See our article on how much an air source heat pump can cost to buy, install and run for more information.
However other aspects can make cost differences between air source heat pumps and air conditioners:
A heat pump can both heat and cool, which means you can save the cost of buying a heating system separately by purchasing a dual-purpose heat pump. It may cost you more upfront, but you won’t have to worry about installing and maintaining two separate appliances.
Instead, an AC is a cooling-only appliance. In this case, installing a heat pump may be cheaper than installing both an AC and a furnace. However, in extremely cold climates you may still need to have access to a backup heating system, which can be added cost.
If your home is in a location where winter does not fall to extremely low temperatures, it can be enough to buy a heat pump for both your heating and cooling needs. You won’t need to purchase an additional heating system, which can save on cost.
For example, our air source heat pump works down to -20°C (-4°F) but it’s not able to guarantee to provide heating below this outside air temperature as there’s just too little heat energy within the air to effectively use. ASHP’s typically work down to around this temperature.
As we live in a milder climate (UK) our temperatures don’t reach this low but if you live in a climate that experiences lower temperatures than what a heat pump can work in then you may need to consider the use of an alternative heating system with AC, in additional to, or instead of using an air source heat pump.
As heat pumps perform heating and cooling functions and operate almost all year long, they can be more prone to wear and tear.
However, with annual servicing maintenance and maintenance a heat pump can still last many years.
See our article on how long air source heat pumps last for more information.
Heat pumps may qualify for rebates or tax incentives from the local utility company, state, or federal government due to their energy efficiency. This would mean a reduction in cost for the homeowner.
You can find info about US related policies and incentives in your state on the Database of State Incentives for Renewables & Efficiency (DSIRE) page.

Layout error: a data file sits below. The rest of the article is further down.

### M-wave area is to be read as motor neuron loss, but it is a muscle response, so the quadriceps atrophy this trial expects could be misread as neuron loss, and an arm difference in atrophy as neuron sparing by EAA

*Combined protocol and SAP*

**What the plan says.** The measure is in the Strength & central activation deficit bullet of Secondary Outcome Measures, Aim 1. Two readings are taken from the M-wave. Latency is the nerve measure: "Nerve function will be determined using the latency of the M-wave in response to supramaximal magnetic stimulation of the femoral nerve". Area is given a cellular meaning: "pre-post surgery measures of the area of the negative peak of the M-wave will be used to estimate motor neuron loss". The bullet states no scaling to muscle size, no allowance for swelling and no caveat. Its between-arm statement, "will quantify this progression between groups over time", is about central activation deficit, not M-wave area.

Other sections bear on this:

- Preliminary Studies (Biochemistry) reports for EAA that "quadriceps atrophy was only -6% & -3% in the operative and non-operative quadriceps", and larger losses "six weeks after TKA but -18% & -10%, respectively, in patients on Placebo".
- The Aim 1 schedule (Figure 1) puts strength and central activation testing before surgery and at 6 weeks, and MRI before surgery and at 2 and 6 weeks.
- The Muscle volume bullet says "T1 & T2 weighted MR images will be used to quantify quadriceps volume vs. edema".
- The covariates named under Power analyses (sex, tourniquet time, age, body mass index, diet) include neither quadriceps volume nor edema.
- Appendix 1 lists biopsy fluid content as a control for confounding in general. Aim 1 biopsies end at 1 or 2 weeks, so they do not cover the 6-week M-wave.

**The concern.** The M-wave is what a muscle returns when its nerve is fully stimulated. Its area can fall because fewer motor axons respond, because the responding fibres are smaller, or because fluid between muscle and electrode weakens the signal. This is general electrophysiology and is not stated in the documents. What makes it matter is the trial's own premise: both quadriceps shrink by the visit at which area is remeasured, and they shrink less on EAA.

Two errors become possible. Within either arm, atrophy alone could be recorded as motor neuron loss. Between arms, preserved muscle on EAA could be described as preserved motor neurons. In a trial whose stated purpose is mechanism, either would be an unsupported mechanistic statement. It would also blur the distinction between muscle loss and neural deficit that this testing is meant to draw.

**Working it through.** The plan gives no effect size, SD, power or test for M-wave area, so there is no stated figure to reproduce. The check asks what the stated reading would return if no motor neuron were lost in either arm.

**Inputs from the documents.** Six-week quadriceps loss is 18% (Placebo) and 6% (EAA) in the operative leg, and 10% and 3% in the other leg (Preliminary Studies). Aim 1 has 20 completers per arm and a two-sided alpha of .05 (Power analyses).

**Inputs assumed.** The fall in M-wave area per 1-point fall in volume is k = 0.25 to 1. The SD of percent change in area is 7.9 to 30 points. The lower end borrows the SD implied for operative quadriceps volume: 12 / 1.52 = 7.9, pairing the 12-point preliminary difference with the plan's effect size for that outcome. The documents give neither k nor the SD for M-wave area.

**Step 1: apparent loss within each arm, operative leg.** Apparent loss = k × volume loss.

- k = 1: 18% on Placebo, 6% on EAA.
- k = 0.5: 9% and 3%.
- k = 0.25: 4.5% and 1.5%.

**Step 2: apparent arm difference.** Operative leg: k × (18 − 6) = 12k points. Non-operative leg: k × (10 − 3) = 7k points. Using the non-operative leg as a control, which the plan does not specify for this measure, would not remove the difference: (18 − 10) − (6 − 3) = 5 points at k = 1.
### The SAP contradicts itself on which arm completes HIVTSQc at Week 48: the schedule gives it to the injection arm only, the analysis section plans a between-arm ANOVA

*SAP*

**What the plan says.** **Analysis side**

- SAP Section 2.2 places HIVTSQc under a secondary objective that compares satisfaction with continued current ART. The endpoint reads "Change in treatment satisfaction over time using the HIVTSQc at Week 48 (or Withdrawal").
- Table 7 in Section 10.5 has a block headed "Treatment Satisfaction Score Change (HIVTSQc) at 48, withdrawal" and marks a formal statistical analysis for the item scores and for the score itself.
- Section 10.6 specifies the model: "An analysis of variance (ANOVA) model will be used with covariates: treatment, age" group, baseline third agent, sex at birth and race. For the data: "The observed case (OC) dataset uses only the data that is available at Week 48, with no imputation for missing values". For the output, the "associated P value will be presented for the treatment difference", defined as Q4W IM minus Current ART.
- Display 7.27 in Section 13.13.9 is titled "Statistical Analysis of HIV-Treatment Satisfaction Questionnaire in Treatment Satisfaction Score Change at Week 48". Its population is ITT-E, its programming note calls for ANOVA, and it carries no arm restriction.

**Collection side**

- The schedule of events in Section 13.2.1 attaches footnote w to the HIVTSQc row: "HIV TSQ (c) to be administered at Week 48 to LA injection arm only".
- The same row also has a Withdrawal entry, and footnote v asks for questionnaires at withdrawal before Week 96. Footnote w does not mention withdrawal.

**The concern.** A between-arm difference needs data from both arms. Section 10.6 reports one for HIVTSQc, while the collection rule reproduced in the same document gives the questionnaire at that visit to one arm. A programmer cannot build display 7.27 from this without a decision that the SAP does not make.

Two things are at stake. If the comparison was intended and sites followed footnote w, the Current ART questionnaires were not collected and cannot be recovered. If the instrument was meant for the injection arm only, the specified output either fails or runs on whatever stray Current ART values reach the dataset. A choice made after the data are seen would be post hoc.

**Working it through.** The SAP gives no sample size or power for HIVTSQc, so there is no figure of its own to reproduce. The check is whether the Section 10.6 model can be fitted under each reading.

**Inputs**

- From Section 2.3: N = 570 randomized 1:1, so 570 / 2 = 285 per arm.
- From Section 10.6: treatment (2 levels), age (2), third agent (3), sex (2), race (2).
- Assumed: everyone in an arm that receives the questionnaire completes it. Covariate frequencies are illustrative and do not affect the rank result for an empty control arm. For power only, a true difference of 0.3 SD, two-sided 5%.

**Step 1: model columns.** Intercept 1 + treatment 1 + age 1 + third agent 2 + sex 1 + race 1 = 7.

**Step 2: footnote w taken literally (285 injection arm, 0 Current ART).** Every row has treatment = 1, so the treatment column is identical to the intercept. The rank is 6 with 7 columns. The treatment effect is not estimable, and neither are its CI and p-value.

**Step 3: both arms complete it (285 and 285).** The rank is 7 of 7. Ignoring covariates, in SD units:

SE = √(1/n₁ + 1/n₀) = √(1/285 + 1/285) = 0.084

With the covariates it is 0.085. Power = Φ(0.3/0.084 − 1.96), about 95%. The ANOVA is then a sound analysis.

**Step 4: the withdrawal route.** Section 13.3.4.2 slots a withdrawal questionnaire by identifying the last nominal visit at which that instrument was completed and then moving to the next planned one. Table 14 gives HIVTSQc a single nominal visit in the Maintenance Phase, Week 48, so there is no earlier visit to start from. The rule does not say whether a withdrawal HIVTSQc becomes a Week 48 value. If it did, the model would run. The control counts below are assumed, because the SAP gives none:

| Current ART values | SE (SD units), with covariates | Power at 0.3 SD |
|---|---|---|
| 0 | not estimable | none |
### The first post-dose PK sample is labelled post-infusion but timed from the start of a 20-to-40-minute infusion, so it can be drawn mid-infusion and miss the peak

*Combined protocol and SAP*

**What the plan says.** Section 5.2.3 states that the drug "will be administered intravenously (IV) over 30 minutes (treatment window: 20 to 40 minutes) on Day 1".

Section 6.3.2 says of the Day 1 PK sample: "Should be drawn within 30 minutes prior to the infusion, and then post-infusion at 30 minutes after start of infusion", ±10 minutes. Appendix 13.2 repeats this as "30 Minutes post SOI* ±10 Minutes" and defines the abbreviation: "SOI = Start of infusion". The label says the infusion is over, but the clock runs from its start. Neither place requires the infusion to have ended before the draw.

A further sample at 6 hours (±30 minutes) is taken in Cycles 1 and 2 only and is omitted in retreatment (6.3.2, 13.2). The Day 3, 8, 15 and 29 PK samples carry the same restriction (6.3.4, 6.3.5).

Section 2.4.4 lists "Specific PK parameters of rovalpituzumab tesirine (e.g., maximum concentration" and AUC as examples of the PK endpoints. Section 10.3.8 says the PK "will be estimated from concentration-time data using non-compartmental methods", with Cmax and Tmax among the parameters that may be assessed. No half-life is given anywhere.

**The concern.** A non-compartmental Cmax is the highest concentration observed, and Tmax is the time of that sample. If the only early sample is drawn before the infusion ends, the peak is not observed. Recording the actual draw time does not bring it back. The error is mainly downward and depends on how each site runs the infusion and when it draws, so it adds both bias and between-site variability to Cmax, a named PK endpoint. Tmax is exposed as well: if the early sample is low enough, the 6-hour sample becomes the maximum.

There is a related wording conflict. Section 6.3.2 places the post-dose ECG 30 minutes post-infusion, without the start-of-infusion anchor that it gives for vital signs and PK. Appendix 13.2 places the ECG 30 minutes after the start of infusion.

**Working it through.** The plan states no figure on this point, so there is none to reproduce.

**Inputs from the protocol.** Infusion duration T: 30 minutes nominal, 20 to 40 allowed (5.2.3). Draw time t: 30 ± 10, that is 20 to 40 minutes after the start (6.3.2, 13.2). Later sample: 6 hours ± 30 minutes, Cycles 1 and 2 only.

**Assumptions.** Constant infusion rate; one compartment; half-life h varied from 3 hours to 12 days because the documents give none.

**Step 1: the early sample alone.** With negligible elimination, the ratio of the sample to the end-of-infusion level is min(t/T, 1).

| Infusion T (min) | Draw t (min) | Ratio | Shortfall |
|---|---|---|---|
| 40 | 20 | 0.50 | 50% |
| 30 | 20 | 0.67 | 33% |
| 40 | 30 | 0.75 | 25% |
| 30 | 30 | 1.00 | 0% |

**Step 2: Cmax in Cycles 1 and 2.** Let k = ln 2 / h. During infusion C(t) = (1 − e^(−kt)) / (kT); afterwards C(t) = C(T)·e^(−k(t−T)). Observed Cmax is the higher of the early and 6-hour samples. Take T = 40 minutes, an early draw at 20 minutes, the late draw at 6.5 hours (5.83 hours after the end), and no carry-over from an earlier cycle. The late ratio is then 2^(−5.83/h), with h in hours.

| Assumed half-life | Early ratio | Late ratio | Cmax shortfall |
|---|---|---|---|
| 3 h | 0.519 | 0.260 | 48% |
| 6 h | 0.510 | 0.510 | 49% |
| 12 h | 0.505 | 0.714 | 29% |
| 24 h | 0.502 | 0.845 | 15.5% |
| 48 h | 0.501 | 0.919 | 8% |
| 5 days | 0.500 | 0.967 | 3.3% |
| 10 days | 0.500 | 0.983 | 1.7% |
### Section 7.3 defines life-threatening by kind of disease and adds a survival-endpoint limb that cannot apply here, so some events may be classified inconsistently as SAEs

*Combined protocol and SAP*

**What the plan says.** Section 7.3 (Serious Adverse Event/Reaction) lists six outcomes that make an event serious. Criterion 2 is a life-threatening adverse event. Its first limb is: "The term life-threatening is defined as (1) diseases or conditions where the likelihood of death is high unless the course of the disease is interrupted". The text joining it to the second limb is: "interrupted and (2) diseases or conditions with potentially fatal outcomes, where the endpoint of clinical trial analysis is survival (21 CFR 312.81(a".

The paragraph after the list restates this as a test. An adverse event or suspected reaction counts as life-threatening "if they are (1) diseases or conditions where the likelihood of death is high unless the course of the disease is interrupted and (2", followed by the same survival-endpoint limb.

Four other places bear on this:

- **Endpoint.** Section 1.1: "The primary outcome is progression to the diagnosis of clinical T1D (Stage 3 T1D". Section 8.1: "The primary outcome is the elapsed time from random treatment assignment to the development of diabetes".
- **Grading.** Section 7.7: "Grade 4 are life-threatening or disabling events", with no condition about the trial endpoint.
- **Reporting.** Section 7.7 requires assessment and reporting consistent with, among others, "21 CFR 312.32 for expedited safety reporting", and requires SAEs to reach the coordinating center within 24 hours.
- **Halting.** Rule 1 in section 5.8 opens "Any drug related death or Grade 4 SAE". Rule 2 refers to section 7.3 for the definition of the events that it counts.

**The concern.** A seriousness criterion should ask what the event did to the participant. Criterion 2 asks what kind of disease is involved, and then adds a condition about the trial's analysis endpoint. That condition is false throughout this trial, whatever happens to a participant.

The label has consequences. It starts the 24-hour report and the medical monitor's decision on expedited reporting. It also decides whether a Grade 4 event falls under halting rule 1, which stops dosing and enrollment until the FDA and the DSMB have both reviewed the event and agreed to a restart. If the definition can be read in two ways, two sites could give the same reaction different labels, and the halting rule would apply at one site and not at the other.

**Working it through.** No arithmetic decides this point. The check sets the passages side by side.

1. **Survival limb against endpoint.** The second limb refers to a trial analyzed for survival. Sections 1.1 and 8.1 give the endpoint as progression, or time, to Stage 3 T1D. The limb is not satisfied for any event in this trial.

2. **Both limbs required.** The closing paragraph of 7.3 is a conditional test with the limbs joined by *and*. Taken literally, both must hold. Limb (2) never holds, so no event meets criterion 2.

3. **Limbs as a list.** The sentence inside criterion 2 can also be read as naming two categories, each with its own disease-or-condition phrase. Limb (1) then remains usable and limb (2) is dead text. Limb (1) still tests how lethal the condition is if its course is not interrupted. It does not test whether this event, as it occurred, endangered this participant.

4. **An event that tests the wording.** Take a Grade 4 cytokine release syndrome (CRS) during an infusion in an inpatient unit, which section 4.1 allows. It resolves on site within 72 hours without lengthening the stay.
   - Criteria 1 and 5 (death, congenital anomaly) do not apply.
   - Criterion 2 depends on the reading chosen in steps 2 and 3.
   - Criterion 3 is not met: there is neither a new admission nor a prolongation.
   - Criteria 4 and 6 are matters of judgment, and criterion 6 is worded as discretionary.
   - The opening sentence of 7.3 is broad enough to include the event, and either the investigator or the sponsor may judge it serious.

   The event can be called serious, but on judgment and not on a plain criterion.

In the UK, the Boiler Upgrade Scheme is providing funding for homeowners with a large sum of money off the cost and installation of air source heat pumps.
If you can get an appliance that qualifies for incentives, you may be able to save money during installation. Air source heat pump installations are more likely to quality for incentives than air conditioning.
Heat pumps run only on electricity only and are considered an energy-saving alternative capable of delivering three times as much heat as the energy they use.
Since they can transfer heat from the air without converting it from a fuel source, they can be a much more efficient source of heating. According to the US Department of Energy, heat pumps can help reduce your energy use by 50% when compared to furnaces. Air source heat pumps can also absorb humidity better than air conditioners, meaning less energy consumption and better comfort.
See more about air source heat pump efficiency here.
Heat Pump vs. Air Conditioner Noise
Although most modern cooling and heating systems are quieter than those manufactured in the past, they will still produce some noise.
External heat pumps units may make more noise than conventional HVAC systems. As a result, installers recommend placing your outdoor heat pump unit away from patios or bedroom windows where noise can be a nuisance.
See our article on air source heat pump noise for more information.
Both heat pumps and air conditioners have their advantages and disadvantages. Consider your specific needs when comparing the two to decide which one you should go for. If you intend to install a single appliance for both cooling and heating, a heat pump may be the better option.
If your deciding factor is the initial cost, installing an AC can be cheaper but can’t provide heating and so a separate heating system would need to be installed, if not already.
Consider that an air source heat pump can be an effective solution for providing both heating and cooling within one system, but will only typically work down to a certain temperature before heating effectiveness will drop off, and in extreme climates another backup heating system may be necessary.